Light is graded in Kelvin (like a temperature) which sounds weird, until you remember (or realize) that light is electromagnetic waves wiggling through space and their frequency, in addition to changing their perceived color, changes their actual temperature. Red literally is the hottest color.
Put a prism into sunlight and place a thermometer on the individual cast rainbow colors and you’ll find blue is colder than red. Ultra-violet and Infra-red are simply color of the light spectrum that are invisible to us. They are the colors that exist just past the visible spectrum our eyes have evolved to see, but they are there. And yes, Ultra-violet is colder than blue, and Infra-red is hotter. That is actually how those invisible colors were discovered, when a smarty pants put a thermometer just past blue and red and measured their temps. I cannot get over how neat that is.
Those differentiations in color are actually different wavelengths of the same thing: the Electro-magnetic spectrum that includes basically everything in the universe…it’s all just a big wiggle (probably). The tiny sliver of that spectrum that makes up visible light should humble all of us that think that our senses give us access to the truth of the universe. They do not.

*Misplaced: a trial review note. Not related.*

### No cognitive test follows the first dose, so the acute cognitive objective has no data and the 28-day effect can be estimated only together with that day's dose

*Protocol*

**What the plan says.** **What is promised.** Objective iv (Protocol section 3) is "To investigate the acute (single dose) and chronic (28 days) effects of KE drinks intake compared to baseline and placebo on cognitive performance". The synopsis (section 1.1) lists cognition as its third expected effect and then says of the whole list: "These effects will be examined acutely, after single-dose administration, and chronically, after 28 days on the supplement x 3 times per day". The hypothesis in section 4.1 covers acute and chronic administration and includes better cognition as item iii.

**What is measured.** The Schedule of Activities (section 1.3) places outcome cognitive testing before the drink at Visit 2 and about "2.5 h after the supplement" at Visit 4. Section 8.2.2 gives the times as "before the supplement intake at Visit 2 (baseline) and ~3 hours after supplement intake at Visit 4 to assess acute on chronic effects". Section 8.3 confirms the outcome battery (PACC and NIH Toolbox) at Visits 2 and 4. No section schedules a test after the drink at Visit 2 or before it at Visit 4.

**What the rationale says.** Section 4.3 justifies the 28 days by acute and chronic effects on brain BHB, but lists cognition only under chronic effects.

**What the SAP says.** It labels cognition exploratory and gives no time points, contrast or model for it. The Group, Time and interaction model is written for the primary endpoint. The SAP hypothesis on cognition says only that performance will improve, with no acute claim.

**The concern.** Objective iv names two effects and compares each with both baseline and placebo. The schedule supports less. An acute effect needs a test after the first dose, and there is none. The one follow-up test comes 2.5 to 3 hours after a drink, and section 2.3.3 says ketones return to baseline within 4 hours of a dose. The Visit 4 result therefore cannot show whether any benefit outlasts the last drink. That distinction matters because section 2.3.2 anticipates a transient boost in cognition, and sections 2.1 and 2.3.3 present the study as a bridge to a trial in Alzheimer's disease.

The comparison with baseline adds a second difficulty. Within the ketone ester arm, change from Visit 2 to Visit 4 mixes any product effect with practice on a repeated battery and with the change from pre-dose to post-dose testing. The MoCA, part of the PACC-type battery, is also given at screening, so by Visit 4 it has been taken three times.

As a wavelength, what we call Blue light is between about 450-495 nanometers in size (very small amplitude) at a frequency of about 670-610 Terahertz (very fast). That means Blue is a thing, as long as we agree that that color that we see when light oscillates at 670-610THz is Blue. We could call it red, but the color of the light would be exactly the same, regardless of the label.
Isn’t it beautiful!
Then there is the fact that a green leaf is not green and is in fact, closer to being any color but green. What we think of as light is really a jumble of photons wiggling at different frequencies. Different recipes of those jumbles create different temperatures of light, but everything you see is visible because those jumbles bounce off of it. How those jumbles behave when it bounces is where everything you perceive as color comes from. (You can see this with color filters on a black and white film, but let’s not get into that!) When lights hits an object, because of the nature of the material, some wavelengths are absorbed and other reflected. Reflected light is where the labels of colors exist for humans. We can’t see all of those frequencies jumbled in a beam of light, but when light reflects off of things, we do.
My most recent journey into color has been in painting. Starting with watercolor, I began learning the ‘names’ of all of the neat colors I could buy. Ultramarine Blue, Quinacridone Violet, Madder Brown, Naples Yellow, and so many colors with metals in them, from Lead to Cadmium. The names gave me power to discern and you know how much I love discernment! With watercolors I barely mixed them, only adding complementary colors or darker shades to create shadows. I learned a few recipes that look great, but if I need a green, I didn’t mix it, I used a green I bought and lightened it or darkened it.